Other parties are more specific. For Labour and the Lib Dems, the magic numbers are 60% by 2030. The detail is important here. Whereas Labour wants a target of 60% of energy (which I understand means electricity and heat) from low carbon sources, the Lib Dem target is for 60% of electricity from renewables by the same date. I’ve compared both pledges to our most recent modelled scenarios which meet all carbon budgets and the 2050 target in the Climate Change Act. None of them meet the Labour and Lib Dem goals for 2030, suggesting the need for a much more ambitious and rapid policy push over the next decade if these more specific targets are to be met.
On fracking, Labour, in common with the Lib Dems and the Greens, is against. The Tories cite the US shale ‘revolution’ and the fact that ‘shale is cleaner than coal’, as justification for pursuing a UK shale industry. Labour is against because it says fracking ‘locks us into’ an energy future centred on fossil fuels, while the Lib Dems cite 'its adverse impact on climate change, the energy mix, and the local environment’. Research by UKERC has emphasised that there are large uncertainties about fracking in the UK, including about its commercial viability. In the absence of significant exploratory drilling, that remains the case today.
Ultimately, fracking is just another way of producing gas. Our report on the future of gas in the UK, published last year, showed that gas demand will need to decline from now on. This is especially the case if CCS technologies are not successfully commercialised. Just like conventional gas from the North Sea or Norway, shale gas will need to be developed in the context of our climate change targets. Whether local communities can be persuaded or not to support fracking, it is very unclear whether the Conservative plan to ‘develop the shale industry in Britain’ will yield results. Furthermore, the opportunities for shale (or any other source of gas) to reduce emissions by replacing coal are rapidly running out of road.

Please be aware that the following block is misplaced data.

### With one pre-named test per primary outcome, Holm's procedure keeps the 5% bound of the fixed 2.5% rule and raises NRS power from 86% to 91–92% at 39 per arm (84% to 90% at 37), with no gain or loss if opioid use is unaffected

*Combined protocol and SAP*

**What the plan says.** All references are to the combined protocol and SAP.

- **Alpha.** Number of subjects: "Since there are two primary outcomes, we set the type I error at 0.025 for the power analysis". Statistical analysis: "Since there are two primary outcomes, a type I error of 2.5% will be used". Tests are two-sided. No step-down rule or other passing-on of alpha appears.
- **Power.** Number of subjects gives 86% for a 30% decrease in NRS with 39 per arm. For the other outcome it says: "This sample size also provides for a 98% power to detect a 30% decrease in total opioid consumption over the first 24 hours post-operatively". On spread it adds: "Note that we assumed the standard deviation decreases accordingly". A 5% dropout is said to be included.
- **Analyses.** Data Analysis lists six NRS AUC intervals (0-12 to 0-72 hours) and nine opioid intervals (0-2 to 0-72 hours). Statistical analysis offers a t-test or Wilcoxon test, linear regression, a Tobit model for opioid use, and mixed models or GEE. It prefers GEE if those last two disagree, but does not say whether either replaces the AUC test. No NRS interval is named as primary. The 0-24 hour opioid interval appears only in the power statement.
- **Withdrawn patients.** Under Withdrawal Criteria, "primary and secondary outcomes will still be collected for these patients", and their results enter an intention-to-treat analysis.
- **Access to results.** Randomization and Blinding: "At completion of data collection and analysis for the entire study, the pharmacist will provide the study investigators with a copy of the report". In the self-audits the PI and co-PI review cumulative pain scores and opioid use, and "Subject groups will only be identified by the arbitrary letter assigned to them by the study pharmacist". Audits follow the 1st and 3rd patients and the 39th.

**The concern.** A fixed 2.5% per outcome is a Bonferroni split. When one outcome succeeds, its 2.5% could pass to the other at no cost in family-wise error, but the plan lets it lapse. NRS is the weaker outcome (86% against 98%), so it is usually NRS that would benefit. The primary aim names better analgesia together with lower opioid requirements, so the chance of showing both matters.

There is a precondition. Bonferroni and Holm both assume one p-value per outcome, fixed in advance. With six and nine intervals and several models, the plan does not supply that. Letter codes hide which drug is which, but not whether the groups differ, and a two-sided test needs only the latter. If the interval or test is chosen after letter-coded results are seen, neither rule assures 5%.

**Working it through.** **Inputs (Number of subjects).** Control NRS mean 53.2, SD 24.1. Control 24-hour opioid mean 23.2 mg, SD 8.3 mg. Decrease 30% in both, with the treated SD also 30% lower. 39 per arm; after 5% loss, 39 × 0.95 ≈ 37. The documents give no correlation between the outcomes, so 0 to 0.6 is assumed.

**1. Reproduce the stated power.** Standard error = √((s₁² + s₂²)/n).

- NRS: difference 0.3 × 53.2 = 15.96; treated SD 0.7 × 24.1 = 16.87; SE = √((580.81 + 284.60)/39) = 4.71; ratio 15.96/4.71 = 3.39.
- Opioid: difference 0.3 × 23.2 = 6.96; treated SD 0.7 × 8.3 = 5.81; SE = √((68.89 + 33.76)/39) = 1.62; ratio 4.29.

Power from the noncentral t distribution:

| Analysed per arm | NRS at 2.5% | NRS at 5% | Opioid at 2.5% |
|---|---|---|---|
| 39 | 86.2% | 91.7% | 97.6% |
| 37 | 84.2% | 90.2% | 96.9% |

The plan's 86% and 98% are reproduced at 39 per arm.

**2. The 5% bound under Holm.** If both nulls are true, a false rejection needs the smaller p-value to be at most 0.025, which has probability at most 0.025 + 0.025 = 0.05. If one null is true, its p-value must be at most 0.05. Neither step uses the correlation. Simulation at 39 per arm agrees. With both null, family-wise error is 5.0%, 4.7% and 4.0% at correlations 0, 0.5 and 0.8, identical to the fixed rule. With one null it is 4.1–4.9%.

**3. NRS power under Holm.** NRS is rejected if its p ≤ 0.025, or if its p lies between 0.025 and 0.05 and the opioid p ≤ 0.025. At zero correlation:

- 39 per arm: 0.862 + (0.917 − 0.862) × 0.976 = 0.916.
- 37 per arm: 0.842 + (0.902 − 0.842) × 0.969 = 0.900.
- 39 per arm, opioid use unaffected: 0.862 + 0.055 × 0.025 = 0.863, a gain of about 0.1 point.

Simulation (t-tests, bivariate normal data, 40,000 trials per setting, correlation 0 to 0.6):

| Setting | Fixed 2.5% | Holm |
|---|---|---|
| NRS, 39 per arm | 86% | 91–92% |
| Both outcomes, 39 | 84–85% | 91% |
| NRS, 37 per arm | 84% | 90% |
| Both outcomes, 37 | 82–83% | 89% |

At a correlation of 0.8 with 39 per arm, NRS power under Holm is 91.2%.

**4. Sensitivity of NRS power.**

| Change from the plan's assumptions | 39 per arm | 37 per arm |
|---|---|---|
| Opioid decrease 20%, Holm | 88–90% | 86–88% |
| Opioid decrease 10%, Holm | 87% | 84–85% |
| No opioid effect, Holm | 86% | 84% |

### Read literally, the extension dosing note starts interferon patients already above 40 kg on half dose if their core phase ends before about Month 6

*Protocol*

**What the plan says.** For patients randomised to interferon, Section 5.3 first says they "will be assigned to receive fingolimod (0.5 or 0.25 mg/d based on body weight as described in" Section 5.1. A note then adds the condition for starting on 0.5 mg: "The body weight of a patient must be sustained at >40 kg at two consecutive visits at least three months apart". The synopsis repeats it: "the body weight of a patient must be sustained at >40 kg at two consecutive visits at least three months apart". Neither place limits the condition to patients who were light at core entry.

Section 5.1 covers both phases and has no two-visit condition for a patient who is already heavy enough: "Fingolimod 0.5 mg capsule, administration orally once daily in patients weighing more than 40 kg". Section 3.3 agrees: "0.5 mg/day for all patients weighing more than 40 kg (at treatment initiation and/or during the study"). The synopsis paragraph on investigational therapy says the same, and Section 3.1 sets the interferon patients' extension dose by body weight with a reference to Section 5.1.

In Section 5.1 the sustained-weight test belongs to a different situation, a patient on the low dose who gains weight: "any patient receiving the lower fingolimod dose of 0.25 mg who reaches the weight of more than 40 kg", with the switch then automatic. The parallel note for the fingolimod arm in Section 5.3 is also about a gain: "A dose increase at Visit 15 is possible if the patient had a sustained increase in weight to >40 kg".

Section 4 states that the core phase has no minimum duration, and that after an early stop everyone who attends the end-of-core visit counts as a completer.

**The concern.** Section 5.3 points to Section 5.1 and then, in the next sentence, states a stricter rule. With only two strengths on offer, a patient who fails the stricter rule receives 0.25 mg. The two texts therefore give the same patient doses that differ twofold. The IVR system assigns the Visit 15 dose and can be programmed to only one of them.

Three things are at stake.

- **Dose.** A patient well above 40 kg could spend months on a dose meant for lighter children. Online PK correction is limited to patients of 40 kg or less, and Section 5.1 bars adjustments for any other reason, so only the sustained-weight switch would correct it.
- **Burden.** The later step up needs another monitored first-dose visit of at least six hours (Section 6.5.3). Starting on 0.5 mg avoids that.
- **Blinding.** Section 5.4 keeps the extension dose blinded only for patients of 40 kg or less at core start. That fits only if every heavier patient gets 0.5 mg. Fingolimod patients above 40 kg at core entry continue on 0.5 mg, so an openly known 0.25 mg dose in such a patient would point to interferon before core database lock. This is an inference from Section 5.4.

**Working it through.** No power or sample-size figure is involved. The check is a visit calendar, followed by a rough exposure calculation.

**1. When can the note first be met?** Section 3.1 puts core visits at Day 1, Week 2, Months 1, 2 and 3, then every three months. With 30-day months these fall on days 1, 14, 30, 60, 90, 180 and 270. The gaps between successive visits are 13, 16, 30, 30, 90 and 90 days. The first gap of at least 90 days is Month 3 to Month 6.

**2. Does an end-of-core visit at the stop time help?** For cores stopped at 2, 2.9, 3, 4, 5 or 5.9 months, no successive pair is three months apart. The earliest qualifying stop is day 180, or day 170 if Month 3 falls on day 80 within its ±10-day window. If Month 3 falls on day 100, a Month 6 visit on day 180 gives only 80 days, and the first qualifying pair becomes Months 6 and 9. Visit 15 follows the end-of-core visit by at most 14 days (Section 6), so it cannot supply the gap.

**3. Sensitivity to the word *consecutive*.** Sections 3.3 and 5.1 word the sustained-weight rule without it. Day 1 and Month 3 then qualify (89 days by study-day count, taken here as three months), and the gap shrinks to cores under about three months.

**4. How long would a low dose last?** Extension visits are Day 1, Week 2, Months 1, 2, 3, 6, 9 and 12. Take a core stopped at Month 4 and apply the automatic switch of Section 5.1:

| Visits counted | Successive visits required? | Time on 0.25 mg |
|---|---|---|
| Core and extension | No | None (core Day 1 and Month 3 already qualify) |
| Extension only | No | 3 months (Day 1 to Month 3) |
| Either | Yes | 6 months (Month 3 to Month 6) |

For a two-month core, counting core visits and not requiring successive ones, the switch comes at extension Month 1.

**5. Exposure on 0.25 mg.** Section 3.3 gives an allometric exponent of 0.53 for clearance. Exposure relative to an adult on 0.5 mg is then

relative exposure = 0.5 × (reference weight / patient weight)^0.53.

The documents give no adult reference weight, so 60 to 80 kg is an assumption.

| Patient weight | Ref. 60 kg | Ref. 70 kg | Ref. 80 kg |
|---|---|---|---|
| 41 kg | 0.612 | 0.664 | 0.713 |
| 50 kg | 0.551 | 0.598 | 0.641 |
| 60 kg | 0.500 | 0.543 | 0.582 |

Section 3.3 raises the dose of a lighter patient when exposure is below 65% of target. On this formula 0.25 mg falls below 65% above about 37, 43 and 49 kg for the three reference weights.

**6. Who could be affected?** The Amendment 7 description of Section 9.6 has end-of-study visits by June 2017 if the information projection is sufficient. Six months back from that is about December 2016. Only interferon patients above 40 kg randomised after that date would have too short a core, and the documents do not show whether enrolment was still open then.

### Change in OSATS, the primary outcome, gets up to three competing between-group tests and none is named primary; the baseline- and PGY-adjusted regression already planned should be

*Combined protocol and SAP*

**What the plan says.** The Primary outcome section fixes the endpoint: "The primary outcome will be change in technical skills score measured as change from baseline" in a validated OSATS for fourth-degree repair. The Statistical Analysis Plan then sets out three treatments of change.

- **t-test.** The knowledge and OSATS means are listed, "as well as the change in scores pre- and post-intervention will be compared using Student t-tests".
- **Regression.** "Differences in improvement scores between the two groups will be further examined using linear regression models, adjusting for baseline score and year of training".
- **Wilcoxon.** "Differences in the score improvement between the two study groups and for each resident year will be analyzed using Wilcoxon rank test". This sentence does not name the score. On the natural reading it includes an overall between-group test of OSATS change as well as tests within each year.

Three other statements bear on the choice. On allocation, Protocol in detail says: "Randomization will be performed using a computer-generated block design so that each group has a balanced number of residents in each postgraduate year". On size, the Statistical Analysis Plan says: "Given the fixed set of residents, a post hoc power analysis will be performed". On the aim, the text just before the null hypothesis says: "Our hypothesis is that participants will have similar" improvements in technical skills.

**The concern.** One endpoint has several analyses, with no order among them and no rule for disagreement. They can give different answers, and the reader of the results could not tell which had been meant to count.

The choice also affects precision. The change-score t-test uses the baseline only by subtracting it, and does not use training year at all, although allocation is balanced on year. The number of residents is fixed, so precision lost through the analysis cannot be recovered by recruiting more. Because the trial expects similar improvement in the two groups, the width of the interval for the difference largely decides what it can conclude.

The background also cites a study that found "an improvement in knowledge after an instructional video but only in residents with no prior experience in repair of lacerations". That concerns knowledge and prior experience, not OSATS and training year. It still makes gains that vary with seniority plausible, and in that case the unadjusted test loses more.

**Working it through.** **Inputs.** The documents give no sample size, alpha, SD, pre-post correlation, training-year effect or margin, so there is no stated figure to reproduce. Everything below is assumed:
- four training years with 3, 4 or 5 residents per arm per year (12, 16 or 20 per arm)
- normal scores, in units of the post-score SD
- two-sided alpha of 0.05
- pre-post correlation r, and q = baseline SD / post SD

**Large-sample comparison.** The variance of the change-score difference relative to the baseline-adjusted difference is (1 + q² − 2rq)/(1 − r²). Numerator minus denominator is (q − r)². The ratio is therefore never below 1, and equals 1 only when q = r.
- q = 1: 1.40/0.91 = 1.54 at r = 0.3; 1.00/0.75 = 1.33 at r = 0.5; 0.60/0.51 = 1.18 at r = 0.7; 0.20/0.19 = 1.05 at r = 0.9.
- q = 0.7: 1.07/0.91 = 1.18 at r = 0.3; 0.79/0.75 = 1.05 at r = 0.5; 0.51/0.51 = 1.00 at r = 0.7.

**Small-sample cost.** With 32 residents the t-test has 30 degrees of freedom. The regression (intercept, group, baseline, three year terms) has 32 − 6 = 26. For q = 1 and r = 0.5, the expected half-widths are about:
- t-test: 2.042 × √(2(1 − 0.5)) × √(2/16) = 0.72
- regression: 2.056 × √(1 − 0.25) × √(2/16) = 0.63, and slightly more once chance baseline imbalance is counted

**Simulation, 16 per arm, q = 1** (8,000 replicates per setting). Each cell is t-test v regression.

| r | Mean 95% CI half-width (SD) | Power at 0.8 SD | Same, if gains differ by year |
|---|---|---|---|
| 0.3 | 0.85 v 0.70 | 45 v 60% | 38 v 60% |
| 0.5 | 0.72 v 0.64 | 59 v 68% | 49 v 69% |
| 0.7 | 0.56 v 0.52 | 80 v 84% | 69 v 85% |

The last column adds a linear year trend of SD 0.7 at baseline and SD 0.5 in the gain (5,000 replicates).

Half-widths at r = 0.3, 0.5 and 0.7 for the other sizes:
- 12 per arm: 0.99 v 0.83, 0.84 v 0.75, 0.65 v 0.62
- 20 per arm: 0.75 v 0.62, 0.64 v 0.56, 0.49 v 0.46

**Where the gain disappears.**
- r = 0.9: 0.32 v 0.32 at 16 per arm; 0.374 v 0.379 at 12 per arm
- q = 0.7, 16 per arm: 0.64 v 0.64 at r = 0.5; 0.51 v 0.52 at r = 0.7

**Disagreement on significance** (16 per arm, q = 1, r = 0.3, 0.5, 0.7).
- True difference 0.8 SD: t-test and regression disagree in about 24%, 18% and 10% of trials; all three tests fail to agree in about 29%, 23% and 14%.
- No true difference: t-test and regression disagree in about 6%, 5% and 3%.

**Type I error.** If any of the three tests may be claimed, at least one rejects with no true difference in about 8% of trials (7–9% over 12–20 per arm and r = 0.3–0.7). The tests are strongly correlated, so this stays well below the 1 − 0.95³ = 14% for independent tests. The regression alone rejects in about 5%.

The implications of Brexit for UK-EU energy policy are barely considered in the manifestos, although there is an understanding in some of them of the importance of not losing our position as a global leader and influencer on climate change, and of the dangers of isolation. Like many policy domains, the shadow of the Brexit negotiations will loom large over energy policy during the coming months. The big risk is that this will take political attention away from much needed action to reduce emissions – and to do so whilst ensuring that the costs and benefits of the energy transition are widely shared.